2006 – The United States ends its opposition to engagement with Iran on the nuclear issue and joins the three EU powers, along with Russia and China, a group known as the "P5+1" and the "E3+3".

2006 – The U.N. Security Council for the first time imposes sanctions on Iran for refusing to suspend enrichment and other sensitive nuclear work.

2008 – U.S. President George W. Bush for the first time sends an official, then-Under Secretary of State Bill Burns, to directly take part in nuclear negotiations with Iran in Geneva.

2009 – U.S. President Barack Obama takes office and, in his first week in the White House, tells Iran's leaders he would extend a hand if they would "unclench their fist" and persuade the West they were not trying to build a nuclear bomb.

2009 – Britain, France and the United States announce that Iran is building a secret uranium-enrichment site at Fordow, near the Shi'ite Muslim holy city of Qom. Iran says it disclosed the site to the U.N. nuclear watchdog earlier in the week.

2009-2012 – Negotiations between major powers and Iran largely stall.

2010 – U.N. Security Council adopts resolution 1929, which creates a basis for crippling U.S. and European Union sanctions in subsequent years.

2012 – U.S. law goes into effect giving Obama the power to sanction foreign banks, including the central banks of U.S. allies, if they fail to significantly reduce their imports of Iranian oil. The result is a drastic reduction in Iranian oil sales and a sharp downturn in the Iranian economy.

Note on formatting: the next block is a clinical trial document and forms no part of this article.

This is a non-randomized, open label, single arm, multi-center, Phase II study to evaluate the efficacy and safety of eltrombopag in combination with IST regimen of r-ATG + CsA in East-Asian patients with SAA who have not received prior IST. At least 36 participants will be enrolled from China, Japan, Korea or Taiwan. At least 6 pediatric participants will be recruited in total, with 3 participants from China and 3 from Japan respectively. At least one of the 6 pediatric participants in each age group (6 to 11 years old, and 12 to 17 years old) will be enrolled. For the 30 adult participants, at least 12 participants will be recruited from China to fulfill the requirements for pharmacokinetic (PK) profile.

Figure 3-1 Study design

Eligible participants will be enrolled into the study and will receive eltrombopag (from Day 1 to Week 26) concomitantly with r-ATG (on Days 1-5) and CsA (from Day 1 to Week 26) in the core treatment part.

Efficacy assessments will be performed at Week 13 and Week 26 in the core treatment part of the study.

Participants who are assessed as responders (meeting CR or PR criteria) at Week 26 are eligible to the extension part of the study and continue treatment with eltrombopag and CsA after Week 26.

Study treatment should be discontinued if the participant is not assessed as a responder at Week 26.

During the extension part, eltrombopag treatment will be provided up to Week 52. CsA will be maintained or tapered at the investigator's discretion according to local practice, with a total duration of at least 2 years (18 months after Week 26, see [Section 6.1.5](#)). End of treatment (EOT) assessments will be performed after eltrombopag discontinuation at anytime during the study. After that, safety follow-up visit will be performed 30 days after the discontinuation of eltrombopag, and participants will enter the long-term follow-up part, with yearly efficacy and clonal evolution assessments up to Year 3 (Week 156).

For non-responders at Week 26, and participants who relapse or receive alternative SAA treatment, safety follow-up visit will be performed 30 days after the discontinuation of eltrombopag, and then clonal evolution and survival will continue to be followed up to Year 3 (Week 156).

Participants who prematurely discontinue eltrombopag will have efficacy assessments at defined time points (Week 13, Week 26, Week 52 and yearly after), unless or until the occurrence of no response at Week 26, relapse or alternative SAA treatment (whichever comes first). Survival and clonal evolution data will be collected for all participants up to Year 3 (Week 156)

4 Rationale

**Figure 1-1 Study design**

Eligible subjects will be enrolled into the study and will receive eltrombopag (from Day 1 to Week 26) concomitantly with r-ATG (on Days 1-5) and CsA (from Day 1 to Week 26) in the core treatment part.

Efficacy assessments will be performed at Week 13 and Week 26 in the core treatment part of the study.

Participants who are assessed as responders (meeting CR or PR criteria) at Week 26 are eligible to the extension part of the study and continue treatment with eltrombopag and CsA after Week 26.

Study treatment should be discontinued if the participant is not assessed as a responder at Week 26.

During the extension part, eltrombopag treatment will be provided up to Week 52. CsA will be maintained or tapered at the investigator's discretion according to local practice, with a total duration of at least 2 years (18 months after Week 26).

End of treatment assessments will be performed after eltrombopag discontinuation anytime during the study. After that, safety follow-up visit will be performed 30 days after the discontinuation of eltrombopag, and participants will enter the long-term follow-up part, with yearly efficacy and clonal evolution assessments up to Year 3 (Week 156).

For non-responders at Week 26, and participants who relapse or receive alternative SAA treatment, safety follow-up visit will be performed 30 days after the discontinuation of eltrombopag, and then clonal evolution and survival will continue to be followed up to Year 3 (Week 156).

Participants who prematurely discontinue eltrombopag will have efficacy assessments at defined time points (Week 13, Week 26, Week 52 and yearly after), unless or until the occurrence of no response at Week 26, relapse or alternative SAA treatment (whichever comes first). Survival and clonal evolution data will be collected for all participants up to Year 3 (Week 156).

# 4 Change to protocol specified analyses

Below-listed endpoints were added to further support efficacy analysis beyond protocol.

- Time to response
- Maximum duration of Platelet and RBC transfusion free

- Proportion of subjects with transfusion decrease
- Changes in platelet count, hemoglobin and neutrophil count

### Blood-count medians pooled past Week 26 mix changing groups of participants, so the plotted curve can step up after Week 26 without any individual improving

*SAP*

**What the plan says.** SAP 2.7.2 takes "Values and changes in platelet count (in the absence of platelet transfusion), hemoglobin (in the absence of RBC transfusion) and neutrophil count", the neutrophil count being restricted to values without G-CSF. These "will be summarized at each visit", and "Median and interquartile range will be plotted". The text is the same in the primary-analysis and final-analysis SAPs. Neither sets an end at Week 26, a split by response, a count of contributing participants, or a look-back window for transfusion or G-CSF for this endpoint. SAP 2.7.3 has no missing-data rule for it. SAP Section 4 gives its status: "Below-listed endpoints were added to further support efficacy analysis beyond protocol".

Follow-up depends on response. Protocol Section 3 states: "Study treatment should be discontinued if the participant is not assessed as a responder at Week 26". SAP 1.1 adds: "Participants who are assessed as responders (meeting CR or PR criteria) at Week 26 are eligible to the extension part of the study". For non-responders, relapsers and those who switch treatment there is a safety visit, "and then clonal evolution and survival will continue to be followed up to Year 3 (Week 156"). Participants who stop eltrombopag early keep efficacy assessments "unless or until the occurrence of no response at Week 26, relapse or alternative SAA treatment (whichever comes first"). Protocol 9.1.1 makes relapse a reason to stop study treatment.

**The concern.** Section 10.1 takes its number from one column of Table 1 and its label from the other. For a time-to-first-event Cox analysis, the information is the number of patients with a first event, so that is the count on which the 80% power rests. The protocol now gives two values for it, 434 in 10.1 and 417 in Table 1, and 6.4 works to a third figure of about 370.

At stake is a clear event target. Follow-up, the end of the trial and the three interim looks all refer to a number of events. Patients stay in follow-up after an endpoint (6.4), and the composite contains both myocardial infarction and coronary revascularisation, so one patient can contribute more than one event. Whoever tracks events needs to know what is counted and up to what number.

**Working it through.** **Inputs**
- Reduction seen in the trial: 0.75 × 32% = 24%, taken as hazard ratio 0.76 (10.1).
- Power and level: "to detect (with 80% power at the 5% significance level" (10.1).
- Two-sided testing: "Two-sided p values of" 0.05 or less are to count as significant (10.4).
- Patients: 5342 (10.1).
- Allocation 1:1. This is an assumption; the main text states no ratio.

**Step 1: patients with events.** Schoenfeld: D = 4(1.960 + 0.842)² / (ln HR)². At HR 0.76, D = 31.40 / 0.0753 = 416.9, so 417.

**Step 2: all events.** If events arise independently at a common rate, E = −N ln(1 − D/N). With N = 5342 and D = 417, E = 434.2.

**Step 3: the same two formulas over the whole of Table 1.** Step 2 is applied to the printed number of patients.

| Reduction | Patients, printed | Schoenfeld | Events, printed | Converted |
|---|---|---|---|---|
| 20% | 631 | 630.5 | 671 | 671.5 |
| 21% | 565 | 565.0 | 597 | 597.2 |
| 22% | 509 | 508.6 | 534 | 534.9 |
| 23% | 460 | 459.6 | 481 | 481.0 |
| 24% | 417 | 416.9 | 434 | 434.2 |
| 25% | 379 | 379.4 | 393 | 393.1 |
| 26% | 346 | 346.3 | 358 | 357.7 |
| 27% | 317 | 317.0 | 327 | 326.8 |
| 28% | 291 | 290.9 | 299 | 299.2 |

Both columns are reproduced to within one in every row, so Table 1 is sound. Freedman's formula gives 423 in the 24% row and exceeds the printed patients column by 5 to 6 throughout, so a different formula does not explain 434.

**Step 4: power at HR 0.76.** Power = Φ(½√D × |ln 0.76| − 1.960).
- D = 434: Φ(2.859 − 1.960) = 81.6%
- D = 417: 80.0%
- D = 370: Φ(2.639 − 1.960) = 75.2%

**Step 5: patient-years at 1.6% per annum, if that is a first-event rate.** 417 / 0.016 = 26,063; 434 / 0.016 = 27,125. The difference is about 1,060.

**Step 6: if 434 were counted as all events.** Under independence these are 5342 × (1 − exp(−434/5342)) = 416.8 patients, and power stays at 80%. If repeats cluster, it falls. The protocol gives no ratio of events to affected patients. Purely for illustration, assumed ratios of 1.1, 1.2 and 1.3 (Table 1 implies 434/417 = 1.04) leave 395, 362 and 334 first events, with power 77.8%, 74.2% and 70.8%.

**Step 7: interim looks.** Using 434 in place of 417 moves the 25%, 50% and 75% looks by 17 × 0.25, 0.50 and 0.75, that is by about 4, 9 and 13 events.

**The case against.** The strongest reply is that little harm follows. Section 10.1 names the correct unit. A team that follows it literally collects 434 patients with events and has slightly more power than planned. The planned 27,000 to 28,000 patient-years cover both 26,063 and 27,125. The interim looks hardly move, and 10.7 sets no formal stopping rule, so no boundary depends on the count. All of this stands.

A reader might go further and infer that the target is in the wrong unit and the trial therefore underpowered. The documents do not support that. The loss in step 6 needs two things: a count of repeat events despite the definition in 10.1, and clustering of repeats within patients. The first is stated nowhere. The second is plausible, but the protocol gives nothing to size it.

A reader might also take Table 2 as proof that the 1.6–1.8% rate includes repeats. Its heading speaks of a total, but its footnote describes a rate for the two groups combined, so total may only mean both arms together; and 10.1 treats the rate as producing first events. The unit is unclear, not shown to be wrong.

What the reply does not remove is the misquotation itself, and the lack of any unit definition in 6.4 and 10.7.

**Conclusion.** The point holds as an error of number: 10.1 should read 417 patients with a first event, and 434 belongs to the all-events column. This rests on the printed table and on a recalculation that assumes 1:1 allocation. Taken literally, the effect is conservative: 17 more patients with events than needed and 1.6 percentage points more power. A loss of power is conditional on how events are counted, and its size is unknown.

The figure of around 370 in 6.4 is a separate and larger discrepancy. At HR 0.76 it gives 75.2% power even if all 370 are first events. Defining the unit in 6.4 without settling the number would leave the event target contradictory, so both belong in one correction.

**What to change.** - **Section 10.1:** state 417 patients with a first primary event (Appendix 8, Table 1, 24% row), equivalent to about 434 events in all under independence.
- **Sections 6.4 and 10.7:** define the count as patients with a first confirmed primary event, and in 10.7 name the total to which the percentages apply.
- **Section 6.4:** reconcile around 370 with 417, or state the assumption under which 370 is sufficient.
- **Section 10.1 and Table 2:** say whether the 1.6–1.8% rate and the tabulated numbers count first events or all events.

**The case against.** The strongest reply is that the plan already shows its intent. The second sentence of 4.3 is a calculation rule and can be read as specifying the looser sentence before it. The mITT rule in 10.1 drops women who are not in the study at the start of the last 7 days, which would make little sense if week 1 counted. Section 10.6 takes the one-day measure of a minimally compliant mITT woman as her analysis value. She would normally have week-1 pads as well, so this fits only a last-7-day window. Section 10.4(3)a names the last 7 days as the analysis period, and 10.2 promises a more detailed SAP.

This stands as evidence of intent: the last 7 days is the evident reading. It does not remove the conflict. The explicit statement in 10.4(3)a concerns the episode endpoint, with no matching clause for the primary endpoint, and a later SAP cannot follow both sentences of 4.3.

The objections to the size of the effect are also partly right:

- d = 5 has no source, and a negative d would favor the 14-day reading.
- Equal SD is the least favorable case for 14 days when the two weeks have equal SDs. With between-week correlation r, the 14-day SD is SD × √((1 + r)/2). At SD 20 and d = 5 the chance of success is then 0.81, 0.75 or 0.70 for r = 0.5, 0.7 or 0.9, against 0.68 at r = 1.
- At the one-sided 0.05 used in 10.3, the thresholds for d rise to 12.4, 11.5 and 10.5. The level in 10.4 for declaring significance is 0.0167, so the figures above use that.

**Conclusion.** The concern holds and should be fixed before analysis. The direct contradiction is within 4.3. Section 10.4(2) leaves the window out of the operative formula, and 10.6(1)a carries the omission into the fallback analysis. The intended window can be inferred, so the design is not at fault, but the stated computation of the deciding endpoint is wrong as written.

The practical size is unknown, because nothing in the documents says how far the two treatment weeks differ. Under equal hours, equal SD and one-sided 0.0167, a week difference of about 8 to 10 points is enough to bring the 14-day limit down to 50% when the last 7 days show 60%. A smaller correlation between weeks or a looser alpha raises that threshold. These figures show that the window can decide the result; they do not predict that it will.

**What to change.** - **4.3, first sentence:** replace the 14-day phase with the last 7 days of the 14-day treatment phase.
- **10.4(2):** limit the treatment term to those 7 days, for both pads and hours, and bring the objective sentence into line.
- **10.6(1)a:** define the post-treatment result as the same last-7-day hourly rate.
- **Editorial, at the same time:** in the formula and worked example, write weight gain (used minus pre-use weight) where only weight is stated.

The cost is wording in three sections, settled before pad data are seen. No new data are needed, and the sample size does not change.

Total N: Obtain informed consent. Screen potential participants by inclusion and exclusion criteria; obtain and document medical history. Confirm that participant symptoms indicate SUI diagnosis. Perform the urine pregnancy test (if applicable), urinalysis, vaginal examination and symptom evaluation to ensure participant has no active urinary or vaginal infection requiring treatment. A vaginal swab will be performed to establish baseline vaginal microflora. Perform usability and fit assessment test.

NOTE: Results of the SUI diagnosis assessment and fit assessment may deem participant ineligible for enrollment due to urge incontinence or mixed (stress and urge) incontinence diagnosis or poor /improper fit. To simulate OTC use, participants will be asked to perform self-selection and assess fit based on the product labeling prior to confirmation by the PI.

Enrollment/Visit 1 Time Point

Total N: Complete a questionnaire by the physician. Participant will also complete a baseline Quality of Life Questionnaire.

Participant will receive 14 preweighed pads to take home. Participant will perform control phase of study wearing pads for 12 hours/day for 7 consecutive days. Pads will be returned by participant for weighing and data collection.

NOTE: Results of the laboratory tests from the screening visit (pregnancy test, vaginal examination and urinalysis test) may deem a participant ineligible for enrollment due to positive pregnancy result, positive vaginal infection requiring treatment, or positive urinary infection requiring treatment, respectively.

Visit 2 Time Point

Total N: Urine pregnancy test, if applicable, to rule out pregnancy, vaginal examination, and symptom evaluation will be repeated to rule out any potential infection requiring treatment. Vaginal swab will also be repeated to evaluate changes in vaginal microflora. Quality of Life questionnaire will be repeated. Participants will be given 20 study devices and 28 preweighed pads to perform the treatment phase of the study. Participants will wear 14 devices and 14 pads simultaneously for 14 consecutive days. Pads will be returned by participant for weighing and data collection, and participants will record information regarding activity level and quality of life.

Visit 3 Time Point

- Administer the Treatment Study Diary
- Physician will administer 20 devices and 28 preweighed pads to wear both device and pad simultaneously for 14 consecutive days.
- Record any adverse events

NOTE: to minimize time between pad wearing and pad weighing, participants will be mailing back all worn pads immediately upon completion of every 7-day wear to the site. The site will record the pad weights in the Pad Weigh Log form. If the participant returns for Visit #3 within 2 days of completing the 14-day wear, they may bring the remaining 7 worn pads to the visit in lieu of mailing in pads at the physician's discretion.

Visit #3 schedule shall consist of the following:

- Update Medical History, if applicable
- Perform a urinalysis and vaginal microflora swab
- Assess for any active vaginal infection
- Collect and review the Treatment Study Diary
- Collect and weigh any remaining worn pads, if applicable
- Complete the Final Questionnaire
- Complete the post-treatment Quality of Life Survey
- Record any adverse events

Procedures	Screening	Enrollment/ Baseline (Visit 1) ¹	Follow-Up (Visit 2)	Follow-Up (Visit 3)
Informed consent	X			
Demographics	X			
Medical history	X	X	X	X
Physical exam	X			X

2012 – U.S. and Iranian officials begin secret talks, which intensify in 2013, on the nuclear issue.

2013 – Pragmatist Hassan Rouhani is elected Iran's president on platform of improving Iran's relations with the world and the sorry state of its economy, something that can only be achieved by easing sanctions imposed because of Iran's nuclear programme.

2013 – Washington and Tehran intensify their nuclear talks, with U.S. officials using U.S. military aircraft, hotel side entrances and service elevators to keep their role under wraps.

2013 – On Nov. 23, with the groundwork laid by the secret U.S.-Iran talks, Iran and the six major powers reach an interim pact called the Joint Plan of Action (JPOA) under which Iran agreed to curb its nuclear work in exchange for limited sanctions relief.

The aim was to reach and implement a comprehensive agreement within a year, but the deal and deadline have been extended three times.

2015 – On April 2, Iran and the major powers, Britain, China, France, Germany Russia and the United States reach the framework for a Comprehensive Joint Plan of Action (CJPOA) or final agreement.

Under the framework, as described by the United States, Iran committed to reduce the number of centrifuges it operates by about two-thirds and to other long-term limitations on its nuclear activities.

On June 30, both sides agree to give themselves until July 7 to reach a final deal, though a senior U.S. official says talks could run beyond that if they are on the verge of an accord.